Our history books are filled with heroic stories showcasing prominent figures such as Dr. King and Malcolm X who helped advance the civil rights movement for Blacks in America. The march from Selma to Montgomery and the streets of Harlem, New York, are all sites directly tied to the equality of mankind, but a lesser-known site in Wyoming would be the backdrop to a civil rebellion that had long-lasting effects. The Heart Mountain Internment Camp is a dark stain in the history of the United States, but it can show us how organized rebellion in the face of adversity drives us to overcome injustice.
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The Heart Mountain Relocation Center Is a Myth
The term “relocation center” is disrespectful and frankly just nonsense. There was a relocation involved, but this carefully selected language is a guise for the casual racism used to help ease the facts about the horrifying conditions behind the scenes.
What happened at the Heart Mountain Internment Camp as well as many other internment camps around the country was wrong. It’s important to remember these events, however, to prevent such atrocities from happening ever again.
Life at the Heart Mountain Internment Camp
The Heart Mountain Internment Camp location is near Cody, WY. This means that for the thousands of prisoners who were forced to live there, conditions were cold and windy in the winter while the summers were endless hot, dry days.
Because of the large influx of prisoners, Heart Mountain Internment Camp would suffer from inadequate healthcare as well as less than ideal educational opportunities for children. Food was provided but the quality was subpar and the dry conditions made it difficult to grow and cultivate crops in the area.
Living quarters were also provided but had no insulation and only cots to sleep on. There were areas for bathing and washing clothes, but they were to be shared among the prisoners. Hot water might’ve been available, but even when it was, it wasn’t hot for long. Prisoners lost most of their things because they were forced to travel lightly and bring only what they could carry in two hands after being stripped from their homes.
There are many reports that indicate prisoners were treated “fairly,” which is an ironic term to use for such a situation. Some prisoners were beaten or killed, however, depending on how they acted under internment. At the end of the day, it may not have been the worst prison in the world, but it still very much was a prison filled with people who did not deserve to be there.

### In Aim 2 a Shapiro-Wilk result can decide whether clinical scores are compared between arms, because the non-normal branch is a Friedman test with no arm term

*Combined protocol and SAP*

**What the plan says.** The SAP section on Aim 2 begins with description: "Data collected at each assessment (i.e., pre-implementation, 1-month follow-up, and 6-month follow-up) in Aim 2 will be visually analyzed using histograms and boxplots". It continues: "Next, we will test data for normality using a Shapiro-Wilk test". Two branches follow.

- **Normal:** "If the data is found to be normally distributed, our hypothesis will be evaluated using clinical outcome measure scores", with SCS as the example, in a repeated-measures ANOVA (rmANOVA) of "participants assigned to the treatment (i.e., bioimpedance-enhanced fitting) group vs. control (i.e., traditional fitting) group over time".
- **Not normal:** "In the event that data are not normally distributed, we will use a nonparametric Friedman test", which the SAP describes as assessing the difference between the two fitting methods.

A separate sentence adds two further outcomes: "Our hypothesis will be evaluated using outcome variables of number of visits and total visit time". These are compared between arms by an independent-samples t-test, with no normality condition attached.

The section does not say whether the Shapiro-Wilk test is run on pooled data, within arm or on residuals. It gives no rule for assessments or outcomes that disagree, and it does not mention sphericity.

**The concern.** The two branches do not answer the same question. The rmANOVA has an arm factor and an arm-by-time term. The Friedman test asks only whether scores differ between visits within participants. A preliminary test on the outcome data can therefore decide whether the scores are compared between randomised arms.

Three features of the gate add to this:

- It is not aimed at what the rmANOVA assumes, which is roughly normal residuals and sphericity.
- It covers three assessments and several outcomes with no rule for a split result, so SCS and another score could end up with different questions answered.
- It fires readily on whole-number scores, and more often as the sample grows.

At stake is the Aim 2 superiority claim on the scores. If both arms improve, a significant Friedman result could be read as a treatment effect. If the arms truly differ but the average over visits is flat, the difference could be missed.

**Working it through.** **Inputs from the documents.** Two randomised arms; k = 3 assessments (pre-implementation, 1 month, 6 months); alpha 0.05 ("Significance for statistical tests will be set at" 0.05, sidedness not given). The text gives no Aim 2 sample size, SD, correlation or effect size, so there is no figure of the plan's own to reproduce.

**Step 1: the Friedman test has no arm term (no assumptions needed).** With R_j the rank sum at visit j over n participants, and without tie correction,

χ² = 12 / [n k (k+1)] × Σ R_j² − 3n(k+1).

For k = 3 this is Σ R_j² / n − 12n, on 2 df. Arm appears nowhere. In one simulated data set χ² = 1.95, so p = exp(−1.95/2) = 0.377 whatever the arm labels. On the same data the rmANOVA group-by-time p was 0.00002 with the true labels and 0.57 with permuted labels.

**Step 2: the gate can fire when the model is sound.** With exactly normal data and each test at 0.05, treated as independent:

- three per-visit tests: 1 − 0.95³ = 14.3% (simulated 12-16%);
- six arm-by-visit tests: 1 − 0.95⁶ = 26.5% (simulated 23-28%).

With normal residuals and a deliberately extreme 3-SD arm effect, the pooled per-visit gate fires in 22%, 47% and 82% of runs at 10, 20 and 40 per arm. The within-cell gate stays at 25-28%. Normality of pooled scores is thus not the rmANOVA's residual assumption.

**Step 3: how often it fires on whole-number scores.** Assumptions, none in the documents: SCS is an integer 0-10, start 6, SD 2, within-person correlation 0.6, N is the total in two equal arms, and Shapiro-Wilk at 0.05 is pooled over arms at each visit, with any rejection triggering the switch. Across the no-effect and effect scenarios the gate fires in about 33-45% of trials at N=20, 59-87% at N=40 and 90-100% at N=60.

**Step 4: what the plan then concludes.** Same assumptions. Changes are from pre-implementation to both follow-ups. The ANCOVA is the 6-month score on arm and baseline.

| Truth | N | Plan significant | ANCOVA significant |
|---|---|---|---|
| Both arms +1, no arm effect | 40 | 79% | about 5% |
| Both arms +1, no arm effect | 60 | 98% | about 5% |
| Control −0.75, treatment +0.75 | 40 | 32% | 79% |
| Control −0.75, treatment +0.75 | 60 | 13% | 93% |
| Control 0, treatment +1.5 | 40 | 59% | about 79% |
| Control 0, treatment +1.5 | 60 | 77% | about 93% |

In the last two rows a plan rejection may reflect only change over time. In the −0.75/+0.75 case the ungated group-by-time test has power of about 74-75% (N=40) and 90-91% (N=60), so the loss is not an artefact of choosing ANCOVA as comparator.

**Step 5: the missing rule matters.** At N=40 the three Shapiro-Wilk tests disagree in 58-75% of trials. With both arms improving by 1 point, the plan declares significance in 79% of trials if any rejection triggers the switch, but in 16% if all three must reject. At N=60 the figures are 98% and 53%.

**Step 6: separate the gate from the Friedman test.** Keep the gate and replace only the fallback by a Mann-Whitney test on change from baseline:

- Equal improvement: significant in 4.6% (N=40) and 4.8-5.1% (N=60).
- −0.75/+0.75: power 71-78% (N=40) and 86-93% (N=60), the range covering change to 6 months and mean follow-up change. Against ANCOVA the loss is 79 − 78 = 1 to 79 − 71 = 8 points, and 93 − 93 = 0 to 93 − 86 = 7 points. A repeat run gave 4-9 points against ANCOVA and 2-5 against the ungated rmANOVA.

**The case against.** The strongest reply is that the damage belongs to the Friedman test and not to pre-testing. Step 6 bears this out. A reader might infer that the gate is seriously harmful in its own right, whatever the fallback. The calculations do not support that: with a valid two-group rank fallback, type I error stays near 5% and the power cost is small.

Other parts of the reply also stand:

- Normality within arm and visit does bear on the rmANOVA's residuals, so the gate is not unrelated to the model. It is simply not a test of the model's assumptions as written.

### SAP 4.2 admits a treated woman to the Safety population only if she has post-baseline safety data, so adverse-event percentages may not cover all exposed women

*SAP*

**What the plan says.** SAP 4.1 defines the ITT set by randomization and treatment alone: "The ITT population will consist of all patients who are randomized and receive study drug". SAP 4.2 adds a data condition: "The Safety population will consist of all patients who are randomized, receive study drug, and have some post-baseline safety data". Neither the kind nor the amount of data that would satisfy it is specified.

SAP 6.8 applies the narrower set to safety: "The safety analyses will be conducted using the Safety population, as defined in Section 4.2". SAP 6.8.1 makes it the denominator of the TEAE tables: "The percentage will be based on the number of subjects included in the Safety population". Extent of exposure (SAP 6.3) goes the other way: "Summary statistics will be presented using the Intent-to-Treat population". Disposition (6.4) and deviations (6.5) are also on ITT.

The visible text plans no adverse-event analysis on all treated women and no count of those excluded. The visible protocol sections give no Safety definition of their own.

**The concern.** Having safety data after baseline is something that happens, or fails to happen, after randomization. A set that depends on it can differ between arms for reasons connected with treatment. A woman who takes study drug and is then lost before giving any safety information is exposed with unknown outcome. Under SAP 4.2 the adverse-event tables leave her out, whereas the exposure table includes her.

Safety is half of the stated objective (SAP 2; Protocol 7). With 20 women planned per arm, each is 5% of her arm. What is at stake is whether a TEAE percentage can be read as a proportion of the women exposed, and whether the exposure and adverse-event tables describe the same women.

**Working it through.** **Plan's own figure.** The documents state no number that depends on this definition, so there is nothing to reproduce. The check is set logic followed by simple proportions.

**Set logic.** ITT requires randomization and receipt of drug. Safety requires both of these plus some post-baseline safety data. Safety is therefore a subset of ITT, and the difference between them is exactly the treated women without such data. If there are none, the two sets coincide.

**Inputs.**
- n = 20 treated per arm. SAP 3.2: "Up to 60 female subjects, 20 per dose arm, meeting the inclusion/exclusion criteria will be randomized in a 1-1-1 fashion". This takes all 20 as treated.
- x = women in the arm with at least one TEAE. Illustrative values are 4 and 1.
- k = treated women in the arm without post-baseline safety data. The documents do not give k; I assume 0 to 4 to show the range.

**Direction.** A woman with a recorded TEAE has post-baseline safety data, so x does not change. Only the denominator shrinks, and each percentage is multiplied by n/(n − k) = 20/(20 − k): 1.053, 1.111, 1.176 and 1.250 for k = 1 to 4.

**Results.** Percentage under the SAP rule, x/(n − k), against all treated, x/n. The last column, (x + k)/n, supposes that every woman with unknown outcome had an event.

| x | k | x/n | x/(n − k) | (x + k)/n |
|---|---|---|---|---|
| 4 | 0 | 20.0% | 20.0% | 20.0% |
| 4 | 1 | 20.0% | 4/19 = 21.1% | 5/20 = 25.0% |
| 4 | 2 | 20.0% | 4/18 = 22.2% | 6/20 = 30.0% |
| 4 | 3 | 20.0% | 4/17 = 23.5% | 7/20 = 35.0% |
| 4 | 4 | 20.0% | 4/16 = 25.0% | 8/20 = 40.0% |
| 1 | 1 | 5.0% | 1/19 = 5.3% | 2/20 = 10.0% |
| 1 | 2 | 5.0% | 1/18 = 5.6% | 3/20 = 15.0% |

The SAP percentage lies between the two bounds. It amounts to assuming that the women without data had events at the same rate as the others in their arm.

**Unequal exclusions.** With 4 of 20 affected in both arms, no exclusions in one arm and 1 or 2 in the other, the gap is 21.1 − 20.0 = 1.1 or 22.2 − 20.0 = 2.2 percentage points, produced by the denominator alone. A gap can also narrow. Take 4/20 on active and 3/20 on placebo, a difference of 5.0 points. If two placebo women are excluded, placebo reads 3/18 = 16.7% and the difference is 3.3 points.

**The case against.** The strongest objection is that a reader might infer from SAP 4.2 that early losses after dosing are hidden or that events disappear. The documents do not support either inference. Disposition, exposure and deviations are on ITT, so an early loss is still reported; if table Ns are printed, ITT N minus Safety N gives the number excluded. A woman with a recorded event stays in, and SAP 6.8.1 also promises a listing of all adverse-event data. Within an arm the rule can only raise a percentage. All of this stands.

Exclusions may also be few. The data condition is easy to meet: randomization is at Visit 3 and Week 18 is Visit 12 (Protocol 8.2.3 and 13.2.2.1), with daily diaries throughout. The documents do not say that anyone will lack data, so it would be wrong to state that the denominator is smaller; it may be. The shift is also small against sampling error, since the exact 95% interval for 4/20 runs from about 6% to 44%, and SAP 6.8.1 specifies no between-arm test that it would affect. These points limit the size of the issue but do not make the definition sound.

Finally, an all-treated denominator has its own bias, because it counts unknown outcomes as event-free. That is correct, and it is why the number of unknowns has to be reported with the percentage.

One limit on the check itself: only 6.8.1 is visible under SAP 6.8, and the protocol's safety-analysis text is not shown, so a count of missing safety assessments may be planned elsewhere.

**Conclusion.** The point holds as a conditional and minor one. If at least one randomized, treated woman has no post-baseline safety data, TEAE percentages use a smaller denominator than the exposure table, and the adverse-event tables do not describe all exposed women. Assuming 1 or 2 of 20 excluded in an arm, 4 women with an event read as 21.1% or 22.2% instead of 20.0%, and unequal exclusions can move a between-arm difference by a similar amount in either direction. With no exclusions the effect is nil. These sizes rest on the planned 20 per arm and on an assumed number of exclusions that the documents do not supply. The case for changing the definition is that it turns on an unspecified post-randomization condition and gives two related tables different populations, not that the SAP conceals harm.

The Heart Mountain Fair Play Committee and Civil Disobedience
The Heart Mountain Japanese internment camp would give birth to a revolution that would extend into other camps as well. America segregated its Japanese citizens out of fear that they were not loyal to our country following the attack on Pearl Harbor. To ensure that the prisoners were loyal, questionnaires were sent throughout the prisons to test them.
At the same time, the U.S. was taking on some pretty heavy casualties. World War II was a gruesome quagmire, and the bodies were starting to stack. The government decided to recruit prisoners that were deemed loyal to fight on the front lines. Many prisoners saw this as an opportunity to prove their loyalty and welcomed the chance to defend their country, but Kiyoshi Okamoto was not one of them.
Kiyoshi Okamoto would go on to found the Heart Mountain Fair Play Committee. He was soon joined by Frank Emi and others that would engage in civil disobedience. They refused to answer the questionnaires, didn’t show up for recruitment meetings, and refused to fight in the war. After all, why should they serve in the military for a country that had stripped them of fundamental human rights?
The protestors at the Heart Mountain Camp would begin to be arrested and taken to local jails. Reaching a peak of 106 draft resisters, the committee also inspired more than 200 others in camps around the country. Many would face staunch legal battles, and even resistance from within. Fellow Japanese-Americans who disagreed with the protest would occasionally turn them in. Eventually, President Truman would pardon those involved and release them in December 1947.
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The legacy of the Heart Mountain Fair Play is more complicated than just the surface would lead you to believe. It’s a great show of solidarity and standing up for what you believe in. Okamoto, Emi, and many others challenged the notion of defending a country that wouldn’t provide them with equal footing and put the spotlight on the mistreatment of Japanese-Americans during the Second World War.
Tour Heart Mountain Wyoming Today
You can visit Heart Mountain today at its original site near Cody, Wyoming, and Powell, Wyoming. Travelers are often surprised at the proximity of Heart Mountain in relation to Yellowstone National Park. While on the premises, you can enjoy many different exhibits and learn a bit of history at this WWII national historic landmark. Each year, there’s also an annual pilgrimage to the site.
It’s a great place to see firsthand the trouble that fear can present to marginalized groups. The Heart Mountain Internment Camp was ahead of its time in helping spark the civil rights conversation for Japanese-Americans and is an important landmark in the history of our country.